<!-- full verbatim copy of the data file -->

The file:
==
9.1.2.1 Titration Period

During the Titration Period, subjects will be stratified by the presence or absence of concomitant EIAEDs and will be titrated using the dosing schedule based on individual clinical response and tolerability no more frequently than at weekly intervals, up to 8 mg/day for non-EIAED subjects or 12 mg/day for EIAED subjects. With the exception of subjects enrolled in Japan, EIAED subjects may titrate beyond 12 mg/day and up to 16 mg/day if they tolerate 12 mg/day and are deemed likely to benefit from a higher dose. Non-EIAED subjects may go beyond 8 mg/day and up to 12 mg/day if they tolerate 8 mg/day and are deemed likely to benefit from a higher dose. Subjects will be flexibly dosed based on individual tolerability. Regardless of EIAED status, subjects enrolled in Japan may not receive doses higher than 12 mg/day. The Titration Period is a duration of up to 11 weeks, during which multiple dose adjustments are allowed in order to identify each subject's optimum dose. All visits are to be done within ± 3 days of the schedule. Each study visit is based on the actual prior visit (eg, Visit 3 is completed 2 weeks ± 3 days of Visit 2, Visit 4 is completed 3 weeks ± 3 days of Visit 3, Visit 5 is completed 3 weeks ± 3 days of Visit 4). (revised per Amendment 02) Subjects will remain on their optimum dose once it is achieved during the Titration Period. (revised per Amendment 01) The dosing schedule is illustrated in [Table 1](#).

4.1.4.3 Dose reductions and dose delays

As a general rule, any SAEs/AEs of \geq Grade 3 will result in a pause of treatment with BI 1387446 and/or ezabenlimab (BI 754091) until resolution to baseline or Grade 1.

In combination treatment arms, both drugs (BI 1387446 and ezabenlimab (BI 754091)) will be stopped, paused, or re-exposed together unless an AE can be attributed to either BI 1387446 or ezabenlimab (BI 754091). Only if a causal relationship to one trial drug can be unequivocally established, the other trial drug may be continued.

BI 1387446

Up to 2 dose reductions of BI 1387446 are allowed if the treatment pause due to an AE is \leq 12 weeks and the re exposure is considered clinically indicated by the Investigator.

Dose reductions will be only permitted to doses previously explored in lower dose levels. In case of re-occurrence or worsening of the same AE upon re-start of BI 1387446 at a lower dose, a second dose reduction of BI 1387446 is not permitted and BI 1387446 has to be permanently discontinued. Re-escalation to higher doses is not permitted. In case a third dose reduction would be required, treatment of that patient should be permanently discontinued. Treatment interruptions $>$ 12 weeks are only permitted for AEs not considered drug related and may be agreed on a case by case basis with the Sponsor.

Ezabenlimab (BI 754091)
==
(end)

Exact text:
9.1.2.1 Titration Period

During the Titration Period, subjects will be stratified by the presence or absence of concomitant EIAEDs and will be titrated using the dosing schedule based on individual clinical response and tolerability no more frequently than at weekly intervals, up to 8 mg/day for non-EIAED subjects or 12 mg/day for EIAED subjects. With the exception of subjects enrolled in Japan, EIAED subjects may titrate beyond 12 mg/day and up to 16 mg/day if they tolerate 12 mg/day and are deemed likely to benefit from a higher dose. Non-EIAED subjects may go beyond 8 mg/day and up to 12 mg/day if they tolerate 8 mg/day and are deemed likely to benefit from a higher dose. Subjects will be flexibly dosed based on individual tolerability. Regardless of EIAED status, subjects enrolled in Japan may not receive doses higher than 12 mg/day. The Titration Period is a duration of up to 11 weeks, during which multiple dose adjustments are allowed in order to identify each subject's optimum dose. All visits are to be done within ± 3 days of the schedule. Each study visit is based on the actual prior visit (eg, Visit 3 is completed 2 weeks ± 3 days of Visit 2, Visit 4 is completed 3 weeks ± 3 days of Visit 3, Visit 5 is completed 3 weeks ± 3 days of Visit 4). (revised per Amendment 02) Subjects will remain on their optimum dose once it is achieved during the Titration Period. (revised per Amendment 01) The dosing schedule is illustrated in [Table 1](#).

4.1.4.3 Dose reductions and dose delays

As a general rule, any SAEs/AEs of \geq Grade 3 will result in a pause of treatment with BI 1387446 and/or ezabenlimab (BI 754091) until resolution to baseline or Grade 1.

In combination treatment arms, both drugs (BI 1387446 and ezabenlimab (BI 754091)) will be stopped, paused, or re-exposed together unless an AE can be attributed to either BI 1387446 or ezabenlimab (BI 754091). Only if a causal relationship to one trial drug can be unequivocally established, the other trial drug may be continued.

BI 1387446

Up to 2 dose reductions of BI 1387446 are allowed if the treatment pause due to an AE is \leq 12 weeks and the re exposure is considered clinically indicated by the Investigator.

Dose reductions will be only permitted to doses previously explored in lower dose levels. In case of re-occurrence or worsening of the same AE upon re-start of BI 1387446 at a lower dose, a second dose reduction of BI 1387446 is not permitted and BI 1387446 has to be permanently discontinued. Re-escalation to higher doses is not permitted. In case a third dose reduction would be required, treatment of that patient should be permanently discontinued. Treatment interruptions $>$ 12 weeks are only permitted for AEs not considered drug related and may be agreed on a case by case basis with the Sponsor.

Ezabenlimab (BI 754091)